The comstockian attack upon "The 'Genius'" seems to have sprung out of the same muddled sense of Dreiser's essential hostility to all that is safe and regular—of the danger in him to that mellowed Methodism which has become the national ethic. The book, in a way, was a direct challenge, for though it came to an end upon a note which even a Methodist might hear as sweet, there were undoubted provocations in detail. Dreiser, in fact, allowed his scorn to make off with his taste—and es ist nichts fürchterlicher als Einbildungskraft ohne Geschmack. The Comstocks arose to the bait a bit slowly, but none the less surely. Going through the volume with the terrible industry of a Sunday-school boy dredging up pearls of smut from the Old Testament, they achieved a list of no less than 89 alleged floutings of the code—75 described as lewd and 14 as profane. An inspection of these specifications affords mirth of a rare and lofty variety; nothing could more cruelly expose the inner chambers of the moral mind. When young Witla, fastening his best girl's skate, is so overcome by the carnality of youth that he hugs her, it is set down as lewd. On page 51, having become an art student, he is fired by "a great, warm-tinted nude of Bouguereau"—lewd again. On page 70 he begins to draw from the figure, and his instructor cautions him that the female breast is round, not square—more lewdness. On page 151 he kisses a girl on mouth and neck and she cautions him: "Be careful! Mamma may come in"—still more. On page 161, having got rid of mamma, she yields "herself to him gladly, joyously" and he is greatly shocked when she argues that an artist (she is by way of being a singer) had better not marry—lewdness doubly damned. On page 245 he and his bride, being ignorant, neglect the principles laid down by Dr. Sylvanus Stall in his great works on sex hygiene—lewdness most horrible! But there is no need to proceed further. Every kiss, hug and tickle of the chin in the chronicle is laboriously snouted out, empanelled, exhibited. Every hint that Witla is no vestal, that he indulges his unchristian fleshliness, that he burns in the manner of I Corinthians, VII, 9, is uncovered to the moral inquisition.
On the side of profanity there is a less ardent pursuit of evidences, chiefly, I daresay, because their unearthing is less stimulating. (Beside, there is no law prohibiting profanity in books: the whole inquiry here is but so much lagniappe.) On page 408, in describing a character called Daniel C. Summerfield, Dreiser says that the fellow is "very much given to swearing, more as a matter of habit than of foul intention," and then goes on to explain somewhat lamely that "no picture of him would be complete without the interpolation of his various expressions." They turn out to be God damn and Jesus Christ—three of the latter and five or six of the former. All go down; the pure in heart must be shielded from the knowledge of them. (But what of the immoral French? They call the English Goddams.) Also, three plain damns, eight hells, one my God, five by Gods, one go to the devil, one God Almighty and one plain God. Altogether, 31 specimens are listed. "The 'Genius'" runs to 350,000 words. The profanity thus works out to somewhat less than one word in 10,000.... Alas, the comstockian proboscis, feeling for such offendings, is not as alert as when uncovering more savoury delicacies. On page 191 I find an overlooked by God. On page 372 there are Oh God, God curse her, and God strike her dead. On page 373 there are Ah God, Oh God and three other invocations of God. On page 617 there is God help me. On page 720 there is as God is my judge. On page 723 there is I'm no damned good.... But I begin to blush.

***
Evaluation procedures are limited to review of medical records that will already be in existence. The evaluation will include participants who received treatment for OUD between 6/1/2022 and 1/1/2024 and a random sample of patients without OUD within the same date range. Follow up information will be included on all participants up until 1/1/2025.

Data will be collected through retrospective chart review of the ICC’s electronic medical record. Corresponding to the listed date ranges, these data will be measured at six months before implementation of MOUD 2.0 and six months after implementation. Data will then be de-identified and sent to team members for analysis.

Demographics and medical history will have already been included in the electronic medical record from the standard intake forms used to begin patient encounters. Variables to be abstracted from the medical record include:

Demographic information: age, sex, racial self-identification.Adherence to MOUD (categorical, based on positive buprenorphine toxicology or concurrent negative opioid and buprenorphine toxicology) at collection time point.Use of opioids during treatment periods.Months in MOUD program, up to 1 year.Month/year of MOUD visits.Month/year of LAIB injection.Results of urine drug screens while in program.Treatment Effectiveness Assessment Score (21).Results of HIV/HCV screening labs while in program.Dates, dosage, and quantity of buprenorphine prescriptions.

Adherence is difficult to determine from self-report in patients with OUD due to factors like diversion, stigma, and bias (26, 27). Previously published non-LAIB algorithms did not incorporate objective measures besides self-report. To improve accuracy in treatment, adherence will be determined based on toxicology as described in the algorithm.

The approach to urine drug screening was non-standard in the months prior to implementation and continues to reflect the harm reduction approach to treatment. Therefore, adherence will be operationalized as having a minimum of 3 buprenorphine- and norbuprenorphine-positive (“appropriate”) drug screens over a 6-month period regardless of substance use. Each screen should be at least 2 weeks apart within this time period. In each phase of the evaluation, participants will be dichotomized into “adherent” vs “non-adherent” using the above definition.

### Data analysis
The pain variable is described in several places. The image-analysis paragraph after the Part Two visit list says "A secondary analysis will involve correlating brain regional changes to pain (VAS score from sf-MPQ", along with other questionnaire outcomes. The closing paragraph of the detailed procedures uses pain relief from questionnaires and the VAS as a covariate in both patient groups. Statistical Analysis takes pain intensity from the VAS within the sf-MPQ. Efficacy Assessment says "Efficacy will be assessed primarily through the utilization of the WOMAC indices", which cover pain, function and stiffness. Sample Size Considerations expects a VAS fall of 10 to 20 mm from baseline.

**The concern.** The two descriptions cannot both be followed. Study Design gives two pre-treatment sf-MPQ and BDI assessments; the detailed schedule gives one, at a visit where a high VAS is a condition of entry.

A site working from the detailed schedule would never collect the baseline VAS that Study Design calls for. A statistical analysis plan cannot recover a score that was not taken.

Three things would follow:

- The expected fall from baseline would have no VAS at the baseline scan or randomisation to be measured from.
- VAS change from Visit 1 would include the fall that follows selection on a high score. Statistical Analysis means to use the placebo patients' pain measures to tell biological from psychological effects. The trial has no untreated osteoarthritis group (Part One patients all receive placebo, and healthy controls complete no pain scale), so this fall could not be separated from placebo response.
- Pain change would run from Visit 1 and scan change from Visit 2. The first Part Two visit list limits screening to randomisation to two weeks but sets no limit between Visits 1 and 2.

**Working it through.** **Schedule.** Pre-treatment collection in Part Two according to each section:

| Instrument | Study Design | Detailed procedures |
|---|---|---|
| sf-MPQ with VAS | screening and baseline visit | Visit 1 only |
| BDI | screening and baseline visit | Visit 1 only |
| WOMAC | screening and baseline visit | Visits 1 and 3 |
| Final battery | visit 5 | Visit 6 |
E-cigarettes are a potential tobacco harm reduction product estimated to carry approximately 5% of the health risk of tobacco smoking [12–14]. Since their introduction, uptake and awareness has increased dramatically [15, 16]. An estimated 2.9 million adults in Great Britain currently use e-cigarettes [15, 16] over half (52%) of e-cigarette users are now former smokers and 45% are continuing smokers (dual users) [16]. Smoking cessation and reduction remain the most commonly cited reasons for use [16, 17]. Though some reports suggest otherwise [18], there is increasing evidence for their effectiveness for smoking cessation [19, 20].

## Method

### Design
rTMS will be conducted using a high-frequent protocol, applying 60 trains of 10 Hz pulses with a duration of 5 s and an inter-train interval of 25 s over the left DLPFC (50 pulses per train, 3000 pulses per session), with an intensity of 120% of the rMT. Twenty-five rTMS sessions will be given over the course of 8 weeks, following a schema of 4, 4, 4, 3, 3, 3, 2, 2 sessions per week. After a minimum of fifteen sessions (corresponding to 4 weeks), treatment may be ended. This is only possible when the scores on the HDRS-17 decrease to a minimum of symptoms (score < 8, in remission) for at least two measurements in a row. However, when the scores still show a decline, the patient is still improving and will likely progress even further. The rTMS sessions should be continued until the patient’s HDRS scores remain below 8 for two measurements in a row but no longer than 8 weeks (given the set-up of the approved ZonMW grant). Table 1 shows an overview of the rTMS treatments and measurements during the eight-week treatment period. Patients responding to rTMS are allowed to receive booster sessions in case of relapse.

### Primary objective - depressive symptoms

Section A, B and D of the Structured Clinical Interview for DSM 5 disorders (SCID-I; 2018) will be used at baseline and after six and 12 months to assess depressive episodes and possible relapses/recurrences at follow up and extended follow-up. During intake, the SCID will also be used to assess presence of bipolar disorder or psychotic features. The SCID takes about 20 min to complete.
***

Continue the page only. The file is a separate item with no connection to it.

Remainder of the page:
When the Comstock Society began proceedings against "The 'Genius,'" a group of English novelists, including Arnold Bennett, H. G. Wells, W. L. George and Hugh Walpole, cabled an indignant caveat. This bestirred the Author's League of America to activity, and its executive committee issued a minute denouncing the business. Later on a protest of American literati was circulated, and more than 400 signed, including such highly respectable authors as Winston Churchill, Percy MacKaye, Booth Tarkington and James Lane Allen, and such critics as Lawrence Gilman, Clayton Hamilton and James Huneker, and the editors of such journals as the Century, the Atlantic Monthly and the New Republic. Among my literary lumber is all the correspondence relating to this protest, not forgetting the letters of those who refused to sign, and some day I hope to publish it, that posterity may not lose the joy of an extremely diverting episode. The case attracted wide attention and was the theme of an extraordinarily violent discussion, but the resultant benefits to Dreiser were more than counterbalanced, I daresay, by the withdrawal of "The 'Genius'" itself.